Hermes horse saddle

Hermès doesn’t need Marie Kondo’s minimalist message to know that less is more. The maxim was never more evident than at the preview for its Vivace show jumping saddle during a clinic and luncheon hosted by partner rider and Olympian Anne Kursinski at Fairlane Farm in Wellington, Fla., on Feb. 26. Designed by master saddler Laurent Goblet, the sleek heir to the Steinkraus saddle is his last design before retiring this year. Flat, thinned panels bring rider and horse in closer contact without losing flexibility and comfort, and its calfskin is available in natural or black.

“It’s a real game changer, and I’ve had all the models,” said Kursinski, who invited Under 25 riders Caitlyn Connors; Karen Polle, who’s also a partner rider, and Lucy Deslauriers, an Hermès partner rider as of the 2019 Winter Equestrian Festival, to demonstrate its capabilities. “Everyone who picks it up says, ‘It’s so light,’ and the horses like that, too.”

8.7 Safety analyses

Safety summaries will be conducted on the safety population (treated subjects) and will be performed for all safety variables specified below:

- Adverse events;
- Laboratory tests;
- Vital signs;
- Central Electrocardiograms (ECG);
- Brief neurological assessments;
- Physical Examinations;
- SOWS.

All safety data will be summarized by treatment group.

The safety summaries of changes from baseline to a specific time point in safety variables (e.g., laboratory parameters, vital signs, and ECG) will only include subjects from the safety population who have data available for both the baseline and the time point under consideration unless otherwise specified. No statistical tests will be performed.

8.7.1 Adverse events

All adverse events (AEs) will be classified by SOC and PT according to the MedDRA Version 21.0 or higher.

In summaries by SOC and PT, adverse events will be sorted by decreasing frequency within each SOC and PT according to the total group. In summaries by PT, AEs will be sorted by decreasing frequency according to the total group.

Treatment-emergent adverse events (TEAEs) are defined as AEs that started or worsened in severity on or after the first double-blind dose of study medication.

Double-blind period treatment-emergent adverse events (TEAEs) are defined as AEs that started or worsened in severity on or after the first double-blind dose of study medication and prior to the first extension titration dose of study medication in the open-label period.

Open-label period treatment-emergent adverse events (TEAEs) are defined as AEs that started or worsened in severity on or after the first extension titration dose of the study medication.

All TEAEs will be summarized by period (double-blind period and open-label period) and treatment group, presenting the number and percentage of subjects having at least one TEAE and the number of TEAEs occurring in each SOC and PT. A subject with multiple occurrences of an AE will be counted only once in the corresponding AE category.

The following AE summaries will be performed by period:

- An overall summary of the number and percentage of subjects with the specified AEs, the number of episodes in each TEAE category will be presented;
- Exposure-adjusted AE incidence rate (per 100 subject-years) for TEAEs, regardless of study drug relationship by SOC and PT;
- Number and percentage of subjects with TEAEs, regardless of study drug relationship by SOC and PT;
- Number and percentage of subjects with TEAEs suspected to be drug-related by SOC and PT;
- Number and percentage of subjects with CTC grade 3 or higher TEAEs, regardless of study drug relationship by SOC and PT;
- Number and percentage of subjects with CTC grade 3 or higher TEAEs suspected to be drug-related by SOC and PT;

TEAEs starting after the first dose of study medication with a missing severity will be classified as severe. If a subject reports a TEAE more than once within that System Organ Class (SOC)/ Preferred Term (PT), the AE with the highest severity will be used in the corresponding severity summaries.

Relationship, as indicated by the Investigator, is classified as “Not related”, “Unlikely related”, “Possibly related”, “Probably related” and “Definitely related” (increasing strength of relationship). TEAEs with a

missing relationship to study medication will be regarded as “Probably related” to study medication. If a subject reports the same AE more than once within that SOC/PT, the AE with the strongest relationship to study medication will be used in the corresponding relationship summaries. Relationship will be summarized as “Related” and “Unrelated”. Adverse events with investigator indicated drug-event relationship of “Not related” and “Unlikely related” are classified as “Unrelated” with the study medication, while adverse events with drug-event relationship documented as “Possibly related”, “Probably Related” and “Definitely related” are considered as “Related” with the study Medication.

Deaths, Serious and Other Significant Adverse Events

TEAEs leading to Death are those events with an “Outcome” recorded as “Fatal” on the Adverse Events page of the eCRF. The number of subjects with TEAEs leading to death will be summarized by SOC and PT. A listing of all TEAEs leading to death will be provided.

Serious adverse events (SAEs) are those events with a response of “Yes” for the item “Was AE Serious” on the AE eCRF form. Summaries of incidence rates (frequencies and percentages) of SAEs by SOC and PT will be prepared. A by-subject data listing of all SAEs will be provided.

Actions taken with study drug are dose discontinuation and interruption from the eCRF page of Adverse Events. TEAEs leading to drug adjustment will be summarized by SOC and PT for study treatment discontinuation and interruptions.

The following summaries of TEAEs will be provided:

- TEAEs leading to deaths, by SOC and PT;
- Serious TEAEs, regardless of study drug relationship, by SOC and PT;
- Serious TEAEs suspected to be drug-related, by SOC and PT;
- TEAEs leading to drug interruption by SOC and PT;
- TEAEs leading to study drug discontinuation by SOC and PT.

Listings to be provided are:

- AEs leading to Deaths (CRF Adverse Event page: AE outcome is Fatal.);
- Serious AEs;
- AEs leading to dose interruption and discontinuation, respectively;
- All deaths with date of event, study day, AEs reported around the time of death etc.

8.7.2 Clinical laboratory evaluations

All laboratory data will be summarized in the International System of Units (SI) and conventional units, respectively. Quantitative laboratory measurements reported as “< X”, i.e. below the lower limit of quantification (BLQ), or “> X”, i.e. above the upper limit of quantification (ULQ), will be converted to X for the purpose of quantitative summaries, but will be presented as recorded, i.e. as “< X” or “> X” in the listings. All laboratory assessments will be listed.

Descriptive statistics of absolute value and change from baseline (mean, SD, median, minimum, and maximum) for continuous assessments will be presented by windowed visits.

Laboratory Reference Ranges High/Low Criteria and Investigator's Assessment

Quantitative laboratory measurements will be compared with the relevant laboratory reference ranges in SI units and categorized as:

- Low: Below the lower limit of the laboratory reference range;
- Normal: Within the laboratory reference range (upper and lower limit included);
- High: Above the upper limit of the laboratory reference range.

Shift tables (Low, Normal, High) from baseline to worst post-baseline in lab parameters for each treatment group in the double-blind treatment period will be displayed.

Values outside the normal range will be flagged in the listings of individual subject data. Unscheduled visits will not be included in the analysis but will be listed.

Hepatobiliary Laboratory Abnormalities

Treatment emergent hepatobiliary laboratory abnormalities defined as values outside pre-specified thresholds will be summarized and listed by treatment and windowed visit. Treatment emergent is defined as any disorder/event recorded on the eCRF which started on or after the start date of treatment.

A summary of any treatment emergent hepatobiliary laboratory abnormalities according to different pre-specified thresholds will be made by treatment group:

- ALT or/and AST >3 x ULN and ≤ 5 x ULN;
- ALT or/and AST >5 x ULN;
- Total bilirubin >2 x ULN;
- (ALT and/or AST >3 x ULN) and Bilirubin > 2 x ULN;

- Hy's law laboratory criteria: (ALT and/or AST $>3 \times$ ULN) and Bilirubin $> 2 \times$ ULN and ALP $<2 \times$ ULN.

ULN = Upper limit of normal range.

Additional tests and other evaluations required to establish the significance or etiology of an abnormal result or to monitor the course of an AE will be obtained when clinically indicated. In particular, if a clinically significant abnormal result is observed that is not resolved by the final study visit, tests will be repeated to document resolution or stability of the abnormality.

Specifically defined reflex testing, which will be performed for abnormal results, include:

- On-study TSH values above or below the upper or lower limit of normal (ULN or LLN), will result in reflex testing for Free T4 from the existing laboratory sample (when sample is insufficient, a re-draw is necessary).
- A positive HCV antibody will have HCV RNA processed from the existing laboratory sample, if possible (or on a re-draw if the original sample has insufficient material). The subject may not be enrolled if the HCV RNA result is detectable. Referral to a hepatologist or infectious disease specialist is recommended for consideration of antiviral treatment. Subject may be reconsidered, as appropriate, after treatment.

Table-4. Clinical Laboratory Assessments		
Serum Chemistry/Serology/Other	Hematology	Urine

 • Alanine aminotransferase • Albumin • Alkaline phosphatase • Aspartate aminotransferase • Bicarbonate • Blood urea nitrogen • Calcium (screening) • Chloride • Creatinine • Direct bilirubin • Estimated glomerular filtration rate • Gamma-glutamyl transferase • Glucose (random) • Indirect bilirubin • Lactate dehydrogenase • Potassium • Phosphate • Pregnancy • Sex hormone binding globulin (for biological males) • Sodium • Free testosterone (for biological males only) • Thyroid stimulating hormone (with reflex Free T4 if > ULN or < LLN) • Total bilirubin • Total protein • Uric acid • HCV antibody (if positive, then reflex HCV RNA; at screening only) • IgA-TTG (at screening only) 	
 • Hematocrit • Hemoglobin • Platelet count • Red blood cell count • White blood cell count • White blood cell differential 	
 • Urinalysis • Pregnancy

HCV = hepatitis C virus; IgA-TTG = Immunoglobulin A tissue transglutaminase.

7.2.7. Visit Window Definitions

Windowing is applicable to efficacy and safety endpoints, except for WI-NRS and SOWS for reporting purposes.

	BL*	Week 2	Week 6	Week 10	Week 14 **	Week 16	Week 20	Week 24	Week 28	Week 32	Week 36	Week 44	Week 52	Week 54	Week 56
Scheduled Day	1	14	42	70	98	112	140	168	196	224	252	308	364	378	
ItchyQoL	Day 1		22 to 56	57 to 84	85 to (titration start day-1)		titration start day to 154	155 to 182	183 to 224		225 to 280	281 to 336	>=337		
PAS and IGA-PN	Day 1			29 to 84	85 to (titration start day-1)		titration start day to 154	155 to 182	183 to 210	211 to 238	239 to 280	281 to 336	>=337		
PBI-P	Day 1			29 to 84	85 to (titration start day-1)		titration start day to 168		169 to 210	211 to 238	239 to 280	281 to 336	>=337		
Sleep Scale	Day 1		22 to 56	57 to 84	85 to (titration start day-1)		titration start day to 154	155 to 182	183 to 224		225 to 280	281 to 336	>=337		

The intimate clinic — spectators stood close enough to pat the horses — follows a similar event in Germany for the Vivace preview tour. Another clinic is planned on March 22 to coincide with the Saut Hermès at the Grand Palais in Paris. It was Kursinski’s first time in welcoming the brand and 25 guests — including Hermès partner riders Daniel Bluman, Nick Dello Joio, Rodrigo Pessoa and Ben Asselin — to the Kellogg family’s farm in the Mallet Hill enclave across from the Palm Beach International Equestrian Center. She’s rented the prized property for the past seven years.

“This is where we do our homework,” said Kursinski, who teaches a mix of professional, amateur and junior students and has 14 horses, mainly jumpers and hunters.

Running the young riders through the motions, she selected a broad variety from dressage’s lateral movements to galloping for real-life action. A tropical sprinkle forced everyone under a tent on the lush lawn, where chilled lobster and key lime pie waited on a flower-filled table.

When an attendee commented that the Vivace took but a year to produce, Kursinski had to remind the group about the house’s heritage.

“I mean, their craftsmen have only been doing this for a couple hundred years,” she said.

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